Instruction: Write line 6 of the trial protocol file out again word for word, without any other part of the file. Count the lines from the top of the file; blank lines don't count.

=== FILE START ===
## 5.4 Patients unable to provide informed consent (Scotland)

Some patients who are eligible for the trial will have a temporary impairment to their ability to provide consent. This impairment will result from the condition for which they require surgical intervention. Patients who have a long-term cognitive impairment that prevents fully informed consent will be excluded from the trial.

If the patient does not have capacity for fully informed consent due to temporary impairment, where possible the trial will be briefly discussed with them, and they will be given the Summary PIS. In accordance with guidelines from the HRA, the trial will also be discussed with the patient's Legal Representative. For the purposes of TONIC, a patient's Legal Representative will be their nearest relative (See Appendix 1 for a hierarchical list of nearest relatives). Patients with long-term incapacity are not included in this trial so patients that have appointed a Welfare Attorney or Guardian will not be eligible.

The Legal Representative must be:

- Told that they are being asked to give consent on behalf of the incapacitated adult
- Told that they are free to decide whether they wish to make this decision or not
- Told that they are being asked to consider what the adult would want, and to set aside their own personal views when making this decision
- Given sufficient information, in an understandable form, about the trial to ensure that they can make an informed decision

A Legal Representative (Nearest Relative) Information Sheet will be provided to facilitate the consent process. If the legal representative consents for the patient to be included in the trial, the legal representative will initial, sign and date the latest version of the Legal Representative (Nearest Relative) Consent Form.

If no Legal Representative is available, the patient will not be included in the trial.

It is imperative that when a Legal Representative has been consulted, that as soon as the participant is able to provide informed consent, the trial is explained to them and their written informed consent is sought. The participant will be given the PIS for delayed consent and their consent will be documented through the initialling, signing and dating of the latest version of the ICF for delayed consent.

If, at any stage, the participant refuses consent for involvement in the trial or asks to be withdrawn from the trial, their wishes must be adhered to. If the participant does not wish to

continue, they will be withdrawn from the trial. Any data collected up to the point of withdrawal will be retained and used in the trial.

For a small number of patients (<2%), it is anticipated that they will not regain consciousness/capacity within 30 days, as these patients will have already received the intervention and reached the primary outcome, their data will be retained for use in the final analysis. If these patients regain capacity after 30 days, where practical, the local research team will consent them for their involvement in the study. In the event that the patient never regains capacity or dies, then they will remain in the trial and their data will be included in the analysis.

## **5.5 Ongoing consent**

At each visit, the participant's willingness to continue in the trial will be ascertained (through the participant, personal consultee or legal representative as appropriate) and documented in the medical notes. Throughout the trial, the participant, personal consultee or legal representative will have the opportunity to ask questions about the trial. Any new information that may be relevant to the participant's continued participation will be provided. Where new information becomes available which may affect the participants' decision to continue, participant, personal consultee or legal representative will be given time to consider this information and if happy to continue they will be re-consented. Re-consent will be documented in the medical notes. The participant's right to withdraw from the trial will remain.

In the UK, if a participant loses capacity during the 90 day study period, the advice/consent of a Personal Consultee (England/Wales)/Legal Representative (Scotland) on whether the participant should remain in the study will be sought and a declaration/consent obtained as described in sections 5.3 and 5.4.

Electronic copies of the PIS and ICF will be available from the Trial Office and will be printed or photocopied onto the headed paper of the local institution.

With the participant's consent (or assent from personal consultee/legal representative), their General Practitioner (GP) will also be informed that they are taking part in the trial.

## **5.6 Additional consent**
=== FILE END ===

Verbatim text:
- Told that they are free to decide whether they wish to make this decision or not